This is a preview. To continue reading please Log in or Register to Read This Article

Involuntary and Voluntary Pay Deductions: Tennessee

Involuntary and Voluntary Pay Deductions requirements for other states

Federal law and guidance on this subject should be reviewed together with this section.

Author: Vicki M. Lambert, The Payroll Advisor

Summary

  • An employer must begin withholding for child support with the first pay period that occurs 14 days after the employer receives an income withholding order. An employer must remit payments within seven business days after payday. If an employee is terminated from employment, the employer must promptly notify the state of the employee's termination. See Child Support Withholding.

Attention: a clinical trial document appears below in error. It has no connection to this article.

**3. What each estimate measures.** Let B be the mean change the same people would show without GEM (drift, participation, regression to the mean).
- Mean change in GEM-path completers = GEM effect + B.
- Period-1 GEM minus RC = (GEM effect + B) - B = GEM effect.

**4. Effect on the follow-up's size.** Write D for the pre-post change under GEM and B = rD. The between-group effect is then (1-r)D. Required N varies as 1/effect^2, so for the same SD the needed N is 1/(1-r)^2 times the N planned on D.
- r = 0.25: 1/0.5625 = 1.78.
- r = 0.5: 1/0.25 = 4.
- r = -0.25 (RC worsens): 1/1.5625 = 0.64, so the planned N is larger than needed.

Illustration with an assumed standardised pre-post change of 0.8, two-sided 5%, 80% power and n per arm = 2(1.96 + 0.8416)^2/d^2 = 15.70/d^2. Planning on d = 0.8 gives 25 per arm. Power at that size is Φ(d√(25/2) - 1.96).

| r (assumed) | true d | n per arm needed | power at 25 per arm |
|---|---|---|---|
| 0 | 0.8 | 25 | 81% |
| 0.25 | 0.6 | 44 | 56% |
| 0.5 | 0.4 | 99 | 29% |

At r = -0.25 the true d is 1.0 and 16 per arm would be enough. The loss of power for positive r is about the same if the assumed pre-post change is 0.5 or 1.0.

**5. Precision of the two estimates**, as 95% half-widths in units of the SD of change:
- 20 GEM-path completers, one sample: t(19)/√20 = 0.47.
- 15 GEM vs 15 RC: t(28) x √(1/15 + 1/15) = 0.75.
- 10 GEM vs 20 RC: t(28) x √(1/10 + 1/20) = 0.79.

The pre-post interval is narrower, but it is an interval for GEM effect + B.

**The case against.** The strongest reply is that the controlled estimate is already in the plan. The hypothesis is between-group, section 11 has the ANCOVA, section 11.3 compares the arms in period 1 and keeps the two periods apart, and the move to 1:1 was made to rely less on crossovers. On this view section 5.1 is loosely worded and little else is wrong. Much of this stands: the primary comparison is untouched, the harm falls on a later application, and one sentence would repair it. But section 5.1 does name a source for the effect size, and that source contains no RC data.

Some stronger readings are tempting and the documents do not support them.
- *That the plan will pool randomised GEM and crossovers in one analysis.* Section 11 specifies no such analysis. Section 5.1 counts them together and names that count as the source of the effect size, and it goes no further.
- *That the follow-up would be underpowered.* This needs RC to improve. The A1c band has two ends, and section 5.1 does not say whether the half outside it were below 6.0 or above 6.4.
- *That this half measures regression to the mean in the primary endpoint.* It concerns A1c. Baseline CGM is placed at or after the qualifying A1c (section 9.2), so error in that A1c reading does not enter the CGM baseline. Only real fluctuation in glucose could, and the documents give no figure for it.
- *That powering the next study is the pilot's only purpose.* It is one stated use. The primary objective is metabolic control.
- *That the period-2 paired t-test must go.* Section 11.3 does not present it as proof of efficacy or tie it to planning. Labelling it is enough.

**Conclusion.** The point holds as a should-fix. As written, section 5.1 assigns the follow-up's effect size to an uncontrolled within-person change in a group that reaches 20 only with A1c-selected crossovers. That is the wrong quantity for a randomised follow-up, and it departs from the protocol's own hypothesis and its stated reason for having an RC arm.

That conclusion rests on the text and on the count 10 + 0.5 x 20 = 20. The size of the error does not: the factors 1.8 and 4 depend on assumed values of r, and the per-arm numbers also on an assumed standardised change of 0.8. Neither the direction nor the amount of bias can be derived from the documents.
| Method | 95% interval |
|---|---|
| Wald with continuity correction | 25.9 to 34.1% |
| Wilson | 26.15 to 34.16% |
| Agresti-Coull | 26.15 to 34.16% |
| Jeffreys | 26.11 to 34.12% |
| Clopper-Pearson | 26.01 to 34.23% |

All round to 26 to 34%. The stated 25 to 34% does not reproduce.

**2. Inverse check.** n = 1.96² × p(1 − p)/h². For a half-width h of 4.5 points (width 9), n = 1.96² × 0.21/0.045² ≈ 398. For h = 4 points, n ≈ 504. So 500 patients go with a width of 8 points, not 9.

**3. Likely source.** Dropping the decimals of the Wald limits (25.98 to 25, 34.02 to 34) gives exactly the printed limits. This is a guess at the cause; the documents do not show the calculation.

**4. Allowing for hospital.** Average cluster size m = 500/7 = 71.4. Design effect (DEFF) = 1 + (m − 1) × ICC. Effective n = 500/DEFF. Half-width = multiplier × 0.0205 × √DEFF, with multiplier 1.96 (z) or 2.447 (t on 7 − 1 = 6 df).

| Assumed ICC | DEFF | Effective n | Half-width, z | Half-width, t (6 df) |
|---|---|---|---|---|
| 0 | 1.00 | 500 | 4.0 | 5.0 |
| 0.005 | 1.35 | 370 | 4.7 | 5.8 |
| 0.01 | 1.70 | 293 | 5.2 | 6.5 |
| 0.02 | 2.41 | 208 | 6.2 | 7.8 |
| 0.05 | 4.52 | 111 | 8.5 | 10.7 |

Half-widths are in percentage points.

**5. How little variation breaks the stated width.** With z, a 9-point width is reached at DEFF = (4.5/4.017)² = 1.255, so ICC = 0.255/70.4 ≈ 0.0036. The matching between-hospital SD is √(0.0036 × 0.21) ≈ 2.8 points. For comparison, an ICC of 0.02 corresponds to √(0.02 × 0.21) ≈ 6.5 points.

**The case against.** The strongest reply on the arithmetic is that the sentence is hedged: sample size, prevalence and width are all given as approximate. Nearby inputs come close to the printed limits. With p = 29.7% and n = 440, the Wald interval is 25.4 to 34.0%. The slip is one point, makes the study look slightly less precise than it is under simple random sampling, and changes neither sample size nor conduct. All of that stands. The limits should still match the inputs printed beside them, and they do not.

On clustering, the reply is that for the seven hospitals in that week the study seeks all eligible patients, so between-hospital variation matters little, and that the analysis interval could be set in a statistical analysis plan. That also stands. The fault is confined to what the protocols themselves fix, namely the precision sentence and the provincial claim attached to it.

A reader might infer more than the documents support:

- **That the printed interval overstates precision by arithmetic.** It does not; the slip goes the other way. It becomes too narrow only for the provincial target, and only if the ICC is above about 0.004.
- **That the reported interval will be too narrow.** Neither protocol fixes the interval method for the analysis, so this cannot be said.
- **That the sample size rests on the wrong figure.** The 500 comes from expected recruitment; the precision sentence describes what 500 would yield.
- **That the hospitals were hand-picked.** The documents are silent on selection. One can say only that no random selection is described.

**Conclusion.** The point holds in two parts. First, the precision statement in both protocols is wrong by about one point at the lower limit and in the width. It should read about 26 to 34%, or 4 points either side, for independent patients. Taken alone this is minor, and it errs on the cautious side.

• Tennessee limits the amount of disposable income that is subject to creditor garnishment. The limits are based on the federal garnishment limits, with an allowance for the employee's dependent children under the age of 16. Payments made to non-employees, such as independent contractors, are also subject to withholding to satisfy a garnishment order. See Creditor Garnishment Withholding.
  • Individuals with unpaid state taxes may become subject to a tax levy. In Tennessee, the limits that apply to creditor garnishments do not apply to tax levies. See Tax Levies.
  • Tennessee allows employees to voluntarily assign their wages to another with the employer's written consent. See Voluntary Wage Assignments.